Newton, co-author of "Enemy of the State: The Trial and Execution of Saddam Hussein," argues that Saddam's trial is a case where there would indeed have been good argument for a closed trial because the deposed Iraqi dictator used his testimony — broadcast on Iraqi television — to encourage the ongoing insurgency.

Perhaps ironically, some extremists who carry out horrific attacks to make a political point reject the opportunity to speak out in court.

An example is Timothy McVeigh, who acted out of hatred for the U.S. government when he bombed a federal building in Oklahoma City in 1995, killing 168 people. Defense attorneys feared that if McVeigh testified, it would open him up to too many questions from prosecutors about his role in the bombing.

McVeigh's distrust of the government might have also played a role in his refusal to testify, but he later worked with a biographer to tell his side of the story, and he appeared to welcome the attention he got before he was executed in 2001.

"Timothy McVeigh got a lot of mail when he was on death row. Some people were supportive, and he even got marriage proposals," Nacos said. "McVeigh died a happy man. He said he accomplished what he wanted."

Cult leader Charles Manson, who persuaded others to kill for him, also refused to testify in the raucous 1970 trial of him and other members of his "Manson Family."

In an unusual proceeding, Manson was allowed to testify outside the jury's presence so that the judge could rule on whether his testimony was admissible in front of jurors. Manson spoke at length, telling his life story and denying killing or ordering anyone killed.

But when the judge said he could tell his story to the jury, he refused.

Court testimony is clearly not a criminal's only chance at attention.

Breivik shared his vision with the world in a 1,500-page manifesto that he posted online before waging his attacks on July 22 — a bomb in Oslo's government district followed by a shooting spree at the governing Labor Party's youth camp outside the capital.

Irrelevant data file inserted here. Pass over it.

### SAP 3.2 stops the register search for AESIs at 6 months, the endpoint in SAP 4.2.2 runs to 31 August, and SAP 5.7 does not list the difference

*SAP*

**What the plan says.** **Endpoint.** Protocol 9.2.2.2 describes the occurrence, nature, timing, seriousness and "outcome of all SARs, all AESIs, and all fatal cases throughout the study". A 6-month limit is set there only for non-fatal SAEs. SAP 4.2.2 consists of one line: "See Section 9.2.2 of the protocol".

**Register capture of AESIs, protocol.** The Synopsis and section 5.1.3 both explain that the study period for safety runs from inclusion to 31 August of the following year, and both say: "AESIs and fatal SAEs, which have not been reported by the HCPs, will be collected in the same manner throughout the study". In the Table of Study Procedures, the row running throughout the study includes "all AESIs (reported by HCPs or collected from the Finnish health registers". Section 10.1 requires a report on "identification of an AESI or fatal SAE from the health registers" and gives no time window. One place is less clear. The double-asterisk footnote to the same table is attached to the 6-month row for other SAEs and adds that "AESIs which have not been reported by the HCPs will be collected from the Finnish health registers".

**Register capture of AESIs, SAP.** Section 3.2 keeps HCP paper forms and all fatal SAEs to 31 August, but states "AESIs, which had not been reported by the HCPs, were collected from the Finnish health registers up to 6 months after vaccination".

Manson exerted a fascination on some simply due to his bizarrely charismatic personality and his involvement with celebrities.

Unabomber Ted Kaczynski — who also never testified in his trial — got the New York Times and the Washington Post to publish his rambling manifesto in 1995.

Terrorism expert Beatrice de Graaf argues that the Norwegian court has struck the right balance in the Breivik case.

De Graaf, who is leading a research project called "Terrorists on Trial and the Courtroom as a Stage" at the International Center for Counterterrorism in The Hague, says the trial of Breivik, who has confessed to the massacres, can be seen to some extent as a "show trial" given the huge attention surrounding it.

But allowing the trial to be a stage, she argued, can be cathartic: It gives victims a chance to voice their pain, hear why the perpetrator carried out the act, and may also serve to educate society.

As an example, de Graaf — a professor at Leiden University in the Netherlands — cited the Nuremberg trials of Nazi leaders after World War II that forced German society to acknowledge the scope of Nazi crimes.

"You cannot withhold the press from covering such trials," said de Graaf. "The point isn't the show, because there will be a show. It's what end the show serves."

She said that allowing only written coverage of Breivik's testimony — but not film footage — is a "very clever solution" given the importance film and photos can have in recruitment and brainwashing of extremists.

It informs people of his twisted views while depriving him of the chance to appeal emotionally to other right-wing extremists.

"If you would give him the stage before cameras," she said, "it would be exactly what Breivik was after."


Associated Press writers Monika Scislowska in Warsaw, Jim Heintz in Moscow and Dusan Stojanovic in Belgrade, Serbia, contributed to this report.